My friend just called me. He was just talking with someone who runs a professional society. She wants to create a blog for their field and thinks he'd be perfect for it. He's never blogged, but he likes the concept. He agreed. He's going to write the blog for their field! She has all the contacts! It'll be great!
Me: Awesome. How much is she paying you?
Friend: It isn't about that. It is about the chance to influence the field.
Me: Really? How much time are you thinking of spending on this?
Friend: We know it’ll take some time. Five or ten hours a week.
Me: (laughing) Dude. You just signed on for a minimum twenty-five hour a week unpaid job. If you are doing this to reach people, want to change the dialog in your field? That's a full time job or more.
Friend: But she already has all the email lists and it will get unveiled at a big upcoming conference! It has a boost.
Me: Yep. But then they have to come back.
I've seen this a few times, where people who do not blog or read blogs think they should create blogs for some purpose. Couple years back, a respected thinktank advertised for a blogger. Every other person in their office has a Ph.D., but for the blogger they thought an undergraduate degree in Communications was enough. In addition to creating and filling the blog, the blogger was also supposed to handle IT at the office. I know they hired someone, but two years later that blog's not up yet. My friend and the person backing him have never blogged, and my guess is that they don't even read blogs. But they figure they know the topic and know people. They figure the blogging part won't be that hard.
Honestly. Blogging is a skill. We are several years into it, and it is settling out like every other endeavor. The people who do it well and last are the ones who put in work. If you see it done well somewhere, there is a lot of thought and attention behind that. In fact, you should probably estimate that it takes as much work to blog well as it does to do anything well. If you do not think you could draw well, or take professional photographs, or design dresses well without learning how and putting lots of time into it, then you should not think you can blog well without putting time in. The very good subject matter blogs are done by professionals now. There are some natural bloggers, but there are also no barriers to entry. If you're a natural, I suspect you're already blogging.
I'm not quite sure why people who aren't a part of blogland respect it so little that they think it can be done casually. It must not look like work to them. “What? You put up a couple links to some stuff and you write something short and catchy sometimes. Every now and then you write a long essay. You coin catchphrases. I think brilliant thoughts all day long. You just write them down. How much work can it be?” The answer, if you want to run a serious blog that is a major participant in the conversation is, a lot. You are crafting a body of work in public. It is real work.
But here's the most important part. Non-bloggers and non-blogreaders never get this. The only thing that can keep you going is if you feel the call. If you are not driven to write by something within, you can't write a good blog1. If you are driven to write, but not pulled to the blog format, you probably won't write a good blog either. You won't write an influential blog, that's for sure. Readers can tell and they have instantaneous easy exit at every second. The form requires too much small constant effort to fake. I see it all the time, journalists think they know about daily deadlines and writing, so they'll just cross over. People with big names want a new way to influence thought. Even if they're used to writing, they drop out. You specifically want to blog or you can't do it for long.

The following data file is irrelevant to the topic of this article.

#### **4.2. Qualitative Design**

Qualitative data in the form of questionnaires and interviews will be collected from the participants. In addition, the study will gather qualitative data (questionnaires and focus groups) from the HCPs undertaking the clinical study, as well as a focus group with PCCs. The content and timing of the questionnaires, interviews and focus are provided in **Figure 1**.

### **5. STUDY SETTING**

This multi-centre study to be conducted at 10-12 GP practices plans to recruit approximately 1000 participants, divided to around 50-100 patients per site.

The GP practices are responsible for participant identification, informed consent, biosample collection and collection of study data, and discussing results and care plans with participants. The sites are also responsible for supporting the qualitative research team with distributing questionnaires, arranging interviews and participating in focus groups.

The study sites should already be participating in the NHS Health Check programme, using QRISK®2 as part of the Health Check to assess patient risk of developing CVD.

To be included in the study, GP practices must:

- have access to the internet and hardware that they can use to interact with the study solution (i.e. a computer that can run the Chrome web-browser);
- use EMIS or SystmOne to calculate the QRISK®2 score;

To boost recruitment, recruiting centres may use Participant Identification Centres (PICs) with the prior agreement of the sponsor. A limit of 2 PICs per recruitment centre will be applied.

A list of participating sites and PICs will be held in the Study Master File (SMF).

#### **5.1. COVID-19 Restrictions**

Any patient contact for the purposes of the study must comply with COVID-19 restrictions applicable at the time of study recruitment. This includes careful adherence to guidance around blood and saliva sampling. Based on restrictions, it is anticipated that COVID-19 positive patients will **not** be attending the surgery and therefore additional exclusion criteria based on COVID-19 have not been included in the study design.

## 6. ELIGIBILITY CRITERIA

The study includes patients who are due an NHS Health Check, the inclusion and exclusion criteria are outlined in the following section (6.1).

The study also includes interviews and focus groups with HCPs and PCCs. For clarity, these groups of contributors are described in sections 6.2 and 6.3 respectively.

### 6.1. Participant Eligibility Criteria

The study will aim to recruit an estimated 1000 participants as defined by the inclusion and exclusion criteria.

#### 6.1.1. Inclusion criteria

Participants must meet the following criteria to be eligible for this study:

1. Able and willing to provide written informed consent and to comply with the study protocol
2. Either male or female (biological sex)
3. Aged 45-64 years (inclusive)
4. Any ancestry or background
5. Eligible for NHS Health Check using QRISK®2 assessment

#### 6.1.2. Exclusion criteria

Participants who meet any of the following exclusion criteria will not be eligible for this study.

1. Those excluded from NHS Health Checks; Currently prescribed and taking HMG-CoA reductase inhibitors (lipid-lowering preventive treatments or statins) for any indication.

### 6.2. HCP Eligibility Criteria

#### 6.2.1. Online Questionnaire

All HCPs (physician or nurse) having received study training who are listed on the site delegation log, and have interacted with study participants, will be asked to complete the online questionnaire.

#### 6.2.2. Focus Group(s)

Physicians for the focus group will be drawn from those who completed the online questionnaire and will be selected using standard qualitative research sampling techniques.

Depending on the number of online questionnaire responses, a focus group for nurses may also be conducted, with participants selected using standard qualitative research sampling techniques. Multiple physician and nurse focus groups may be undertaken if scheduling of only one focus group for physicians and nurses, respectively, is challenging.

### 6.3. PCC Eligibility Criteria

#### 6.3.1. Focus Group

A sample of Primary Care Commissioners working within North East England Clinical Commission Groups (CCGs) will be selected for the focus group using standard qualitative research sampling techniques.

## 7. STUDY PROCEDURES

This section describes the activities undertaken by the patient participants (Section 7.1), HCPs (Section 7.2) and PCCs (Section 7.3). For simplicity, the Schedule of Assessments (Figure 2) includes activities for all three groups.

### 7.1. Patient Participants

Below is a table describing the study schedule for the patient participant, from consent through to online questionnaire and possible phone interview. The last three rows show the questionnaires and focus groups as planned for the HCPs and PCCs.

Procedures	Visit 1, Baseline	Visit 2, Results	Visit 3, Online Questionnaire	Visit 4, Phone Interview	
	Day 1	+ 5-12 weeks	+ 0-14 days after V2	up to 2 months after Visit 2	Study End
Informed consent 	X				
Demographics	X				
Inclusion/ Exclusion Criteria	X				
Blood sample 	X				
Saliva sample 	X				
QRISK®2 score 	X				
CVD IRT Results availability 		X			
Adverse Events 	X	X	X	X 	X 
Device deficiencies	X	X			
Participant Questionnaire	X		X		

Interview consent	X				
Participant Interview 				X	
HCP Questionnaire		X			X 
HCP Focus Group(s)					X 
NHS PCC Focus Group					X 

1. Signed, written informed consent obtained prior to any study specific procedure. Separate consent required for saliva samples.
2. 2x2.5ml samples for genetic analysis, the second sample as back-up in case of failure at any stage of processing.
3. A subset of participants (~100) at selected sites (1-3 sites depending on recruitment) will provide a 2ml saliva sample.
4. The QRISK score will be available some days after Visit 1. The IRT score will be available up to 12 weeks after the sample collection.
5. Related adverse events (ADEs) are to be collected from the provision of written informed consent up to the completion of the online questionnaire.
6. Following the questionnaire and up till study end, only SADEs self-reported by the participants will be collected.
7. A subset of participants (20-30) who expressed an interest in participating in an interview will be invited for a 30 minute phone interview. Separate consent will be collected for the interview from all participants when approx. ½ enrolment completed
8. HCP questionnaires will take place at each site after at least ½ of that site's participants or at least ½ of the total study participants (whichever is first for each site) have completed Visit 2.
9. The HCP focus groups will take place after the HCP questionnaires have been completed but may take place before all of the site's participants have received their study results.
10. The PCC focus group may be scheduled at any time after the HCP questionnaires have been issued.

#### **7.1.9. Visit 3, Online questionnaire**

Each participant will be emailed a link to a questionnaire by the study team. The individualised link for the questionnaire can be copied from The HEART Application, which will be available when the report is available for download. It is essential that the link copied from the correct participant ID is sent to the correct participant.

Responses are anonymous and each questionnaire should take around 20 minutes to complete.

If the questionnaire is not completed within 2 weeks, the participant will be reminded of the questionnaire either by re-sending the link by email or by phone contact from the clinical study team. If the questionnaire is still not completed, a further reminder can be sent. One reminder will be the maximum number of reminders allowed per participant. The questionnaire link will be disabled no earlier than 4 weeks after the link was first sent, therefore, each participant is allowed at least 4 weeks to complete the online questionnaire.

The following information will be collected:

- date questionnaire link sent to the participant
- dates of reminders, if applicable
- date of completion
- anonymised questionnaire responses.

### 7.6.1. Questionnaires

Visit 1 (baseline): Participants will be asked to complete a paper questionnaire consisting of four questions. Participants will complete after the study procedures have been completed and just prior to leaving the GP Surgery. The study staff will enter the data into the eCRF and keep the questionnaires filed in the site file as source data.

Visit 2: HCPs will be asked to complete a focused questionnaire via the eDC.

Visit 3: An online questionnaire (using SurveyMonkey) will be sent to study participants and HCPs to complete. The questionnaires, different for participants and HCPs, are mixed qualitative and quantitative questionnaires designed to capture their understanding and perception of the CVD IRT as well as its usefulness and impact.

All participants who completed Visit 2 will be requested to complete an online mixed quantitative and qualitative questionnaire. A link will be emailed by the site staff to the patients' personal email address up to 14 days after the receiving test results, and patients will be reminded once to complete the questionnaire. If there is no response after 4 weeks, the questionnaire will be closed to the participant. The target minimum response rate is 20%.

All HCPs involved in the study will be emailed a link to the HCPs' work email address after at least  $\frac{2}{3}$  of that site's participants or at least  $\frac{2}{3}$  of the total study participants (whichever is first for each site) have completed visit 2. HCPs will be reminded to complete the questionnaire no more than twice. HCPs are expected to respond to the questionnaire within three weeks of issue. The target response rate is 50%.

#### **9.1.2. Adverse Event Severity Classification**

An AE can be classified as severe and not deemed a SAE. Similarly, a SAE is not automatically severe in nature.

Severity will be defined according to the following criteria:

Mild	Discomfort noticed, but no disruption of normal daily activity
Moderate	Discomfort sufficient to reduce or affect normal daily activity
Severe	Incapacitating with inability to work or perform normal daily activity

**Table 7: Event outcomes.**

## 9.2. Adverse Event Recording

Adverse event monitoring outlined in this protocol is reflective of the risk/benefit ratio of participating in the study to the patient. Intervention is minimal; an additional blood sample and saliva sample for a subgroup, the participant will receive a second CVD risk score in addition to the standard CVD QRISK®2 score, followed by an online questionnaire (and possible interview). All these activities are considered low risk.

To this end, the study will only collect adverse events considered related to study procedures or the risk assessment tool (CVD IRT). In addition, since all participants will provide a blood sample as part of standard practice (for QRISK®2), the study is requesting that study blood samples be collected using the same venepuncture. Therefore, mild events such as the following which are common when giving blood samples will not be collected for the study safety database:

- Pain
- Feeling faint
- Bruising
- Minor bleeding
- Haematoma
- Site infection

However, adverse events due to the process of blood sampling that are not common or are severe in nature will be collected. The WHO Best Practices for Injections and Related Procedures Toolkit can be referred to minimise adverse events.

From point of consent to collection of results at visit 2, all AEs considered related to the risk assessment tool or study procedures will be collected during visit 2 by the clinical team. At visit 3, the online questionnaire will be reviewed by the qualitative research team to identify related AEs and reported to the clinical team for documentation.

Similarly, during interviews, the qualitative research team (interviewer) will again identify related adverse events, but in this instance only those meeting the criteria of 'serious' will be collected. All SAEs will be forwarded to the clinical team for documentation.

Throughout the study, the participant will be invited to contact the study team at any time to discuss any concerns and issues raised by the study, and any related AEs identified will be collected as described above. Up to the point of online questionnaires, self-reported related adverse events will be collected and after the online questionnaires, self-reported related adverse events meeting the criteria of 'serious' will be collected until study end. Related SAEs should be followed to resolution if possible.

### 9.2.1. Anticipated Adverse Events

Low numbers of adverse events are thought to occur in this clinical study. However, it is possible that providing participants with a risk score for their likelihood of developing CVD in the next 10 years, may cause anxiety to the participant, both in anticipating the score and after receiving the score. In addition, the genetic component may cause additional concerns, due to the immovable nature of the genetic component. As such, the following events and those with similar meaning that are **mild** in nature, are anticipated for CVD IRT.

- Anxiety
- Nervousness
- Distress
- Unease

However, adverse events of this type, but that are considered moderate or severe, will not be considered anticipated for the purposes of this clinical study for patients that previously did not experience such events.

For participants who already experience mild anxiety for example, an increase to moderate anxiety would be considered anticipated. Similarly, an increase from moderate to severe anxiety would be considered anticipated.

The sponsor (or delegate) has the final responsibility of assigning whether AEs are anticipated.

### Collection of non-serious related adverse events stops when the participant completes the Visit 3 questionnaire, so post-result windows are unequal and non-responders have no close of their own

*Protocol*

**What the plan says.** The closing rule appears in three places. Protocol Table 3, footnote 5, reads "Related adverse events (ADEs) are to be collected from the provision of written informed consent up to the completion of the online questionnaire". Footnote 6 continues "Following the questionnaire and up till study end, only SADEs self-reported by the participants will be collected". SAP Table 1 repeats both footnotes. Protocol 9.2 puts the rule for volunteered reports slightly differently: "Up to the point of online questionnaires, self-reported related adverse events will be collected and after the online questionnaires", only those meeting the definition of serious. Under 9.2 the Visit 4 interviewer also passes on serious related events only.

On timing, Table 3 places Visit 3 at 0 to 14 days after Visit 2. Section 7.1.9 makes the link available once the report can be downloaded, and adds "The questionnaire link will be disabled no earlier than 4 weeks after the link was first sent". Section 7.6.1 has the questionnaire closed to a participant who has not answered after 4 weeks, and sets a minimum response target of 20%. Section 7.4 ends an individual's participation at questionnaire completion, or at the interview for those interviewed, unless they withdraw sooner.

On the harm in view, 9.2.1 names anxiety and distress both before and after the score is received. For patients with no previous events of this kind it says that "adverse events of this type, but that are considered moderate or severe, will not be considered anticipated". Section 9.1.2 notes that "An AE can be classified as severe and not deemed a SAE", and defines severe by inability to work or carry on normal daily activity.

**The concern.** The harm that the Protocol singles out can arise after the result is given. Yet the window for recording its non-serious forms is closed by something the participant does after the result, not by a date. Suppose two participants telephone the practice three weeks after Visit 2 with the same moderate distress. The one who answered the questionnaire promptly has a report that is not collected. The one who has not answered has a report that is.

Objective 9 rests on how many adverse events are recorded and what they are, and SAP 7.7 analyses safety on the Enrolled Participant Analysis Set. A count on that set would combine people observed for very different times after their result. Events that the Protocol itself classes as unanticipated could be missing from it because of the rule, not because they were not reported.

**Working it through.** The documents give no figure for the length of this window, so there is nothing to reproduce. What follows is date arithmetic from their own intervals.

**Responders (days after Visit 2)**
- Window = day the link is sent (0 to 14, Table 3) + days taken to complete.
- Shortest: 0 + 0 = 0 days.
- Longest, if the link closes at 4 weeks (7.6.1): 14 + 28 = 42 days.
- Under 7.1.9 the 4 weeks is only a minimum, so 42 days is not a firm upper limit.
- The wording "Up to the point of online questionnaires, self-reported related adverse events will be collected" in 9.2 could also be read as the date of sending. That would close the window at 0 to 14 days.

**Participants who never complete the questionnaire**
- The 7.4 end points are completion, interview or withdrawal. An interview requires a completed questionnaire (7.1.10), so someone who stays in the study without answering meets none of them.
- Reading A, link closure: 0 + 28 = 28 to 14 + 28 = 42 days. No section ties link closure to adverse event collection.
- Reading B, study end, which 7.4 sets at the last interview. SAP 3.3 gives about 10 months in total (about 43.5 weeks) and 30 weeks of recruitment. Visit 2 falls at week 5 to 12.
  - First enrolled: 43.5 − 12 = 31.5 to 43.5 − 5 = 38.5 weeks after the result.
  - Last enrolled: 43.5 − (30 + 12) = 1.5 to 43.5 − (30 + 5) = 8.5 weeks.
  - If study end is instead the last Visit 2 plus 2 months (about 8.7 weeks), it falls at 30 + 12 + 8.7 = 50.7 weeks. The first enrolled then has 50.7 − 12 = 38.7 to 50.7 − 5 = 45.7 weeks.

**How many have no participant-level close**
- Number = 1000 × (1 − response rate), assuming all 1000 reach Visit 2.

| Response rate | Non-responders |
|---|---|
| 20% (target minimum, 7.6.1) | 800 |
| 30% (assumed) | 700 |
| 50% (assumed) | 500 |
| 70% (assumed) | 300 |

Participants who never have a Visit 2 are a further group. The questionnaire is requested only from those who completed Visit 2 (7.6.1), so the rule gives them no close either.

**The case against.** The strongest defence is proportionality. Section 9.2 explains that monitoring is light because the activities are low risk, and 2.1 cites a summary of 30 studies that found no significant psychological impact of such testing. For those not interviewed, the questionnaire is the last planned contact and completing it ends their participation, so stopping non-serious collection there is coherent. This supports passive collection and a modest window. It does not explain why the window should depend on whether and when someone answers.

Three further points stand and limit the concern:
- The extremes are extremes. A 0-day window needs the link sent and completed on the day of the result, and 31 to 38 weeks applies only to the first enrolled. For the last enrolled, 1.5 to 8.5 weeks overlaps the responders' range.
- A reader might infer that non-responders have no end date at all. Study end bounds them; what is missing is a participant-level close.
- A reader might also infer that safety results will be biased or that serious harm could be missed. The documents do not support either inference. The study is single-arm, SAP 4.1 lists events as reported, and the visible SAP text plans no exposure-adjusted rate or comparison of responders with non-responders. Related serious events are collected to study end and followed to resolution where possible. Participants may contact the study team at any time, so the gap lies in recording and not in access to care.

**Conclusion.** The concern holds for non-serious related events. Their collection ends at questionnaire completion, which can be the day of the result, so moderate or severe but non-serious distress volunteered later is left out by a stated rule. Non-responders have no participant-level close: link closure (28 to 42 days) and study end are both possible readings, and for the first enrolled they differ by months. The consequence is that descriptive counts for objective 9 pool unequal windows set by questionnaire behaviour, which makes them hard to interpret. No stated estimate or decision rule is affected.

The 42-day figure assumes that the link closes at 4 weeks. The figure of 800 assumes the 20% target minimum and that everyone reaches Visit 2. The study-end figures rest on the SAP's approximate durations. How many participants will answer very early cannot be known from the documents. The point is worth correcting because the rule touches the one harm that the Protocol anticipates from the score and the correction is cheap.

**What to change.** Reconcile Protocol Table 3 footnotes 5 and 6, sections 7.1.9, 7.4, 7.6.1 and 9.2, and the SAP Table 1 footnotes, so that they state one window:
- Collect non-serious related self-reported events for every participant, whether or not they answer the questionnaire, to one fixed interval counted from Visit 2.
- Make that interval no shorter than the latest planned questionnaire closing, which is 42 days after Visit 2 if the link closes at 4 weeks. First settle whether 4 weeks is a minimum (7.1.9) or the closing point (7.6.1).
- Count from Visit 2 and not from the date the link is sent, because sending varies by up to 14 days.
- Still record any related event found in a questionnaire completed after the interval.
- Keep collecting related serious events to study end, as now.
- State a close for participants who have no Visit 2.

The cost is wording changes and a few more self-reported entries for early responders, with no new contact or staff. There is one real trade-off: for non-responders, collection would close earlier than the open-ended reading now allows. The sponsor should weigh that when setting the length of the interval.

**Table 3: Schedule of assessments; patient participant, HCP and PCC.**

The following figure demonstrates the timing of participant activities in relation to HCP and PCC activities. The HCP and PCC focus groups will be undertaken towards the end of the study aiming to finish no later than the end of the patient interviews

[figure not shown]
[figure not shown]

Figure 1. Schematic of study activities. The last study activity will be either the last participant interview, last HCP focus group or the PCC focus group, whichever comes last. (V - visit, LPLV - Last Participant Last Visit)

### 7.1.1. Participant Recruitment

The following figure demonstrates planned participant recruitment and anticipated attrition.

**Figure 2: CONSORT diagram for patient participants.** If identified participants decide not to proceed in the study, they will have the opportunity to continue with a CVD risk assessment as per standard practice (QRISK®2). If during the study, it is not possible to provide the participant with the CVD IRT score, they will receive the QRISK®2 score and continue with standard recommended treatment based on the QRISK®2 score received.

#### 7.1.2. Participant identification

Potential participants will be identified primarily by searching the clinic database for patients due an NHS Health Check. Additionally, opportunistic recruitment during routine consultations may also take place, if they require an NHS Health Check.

So, no. I don't think just anyone can blog. I think only people who want to blog can blog2. If you do want to, you can, no matter where you're starting from. In some ways, you should. Blogging for a while will strengthen your voice and clear your thought and help your writing. In other ways, even if you do it well, you won't get that much from it in the end. You’ll have a portfolio of pieces that don’t translate well to other things, a record of a time of your life, a better sense of yourself, and relationships with good people out in the world. You might change some minds or help someone3, but you aren't guaranteed to find out if you do. It might help you professionally, maybe. Really, though? For all the effort it takes, the results are pretty intangible. Doing it, the writing itself, is most of the reward you will ever experience.
I will try to tell my friend this, that he's got to want the writing part and enjoy the work part, since that’s the only part of blogging that is a sure thing. I'll help him with the software and set-up; I'll give him as much advice as he wants. But I'm also going to tell him that he better want it the same way he’d want to play a sport or take up a hobby. If he doesn't, all the connections and support in the world aren't going to make his blog interesting. Readers aren't going to be more interested in his blog than he is. That's not how it works.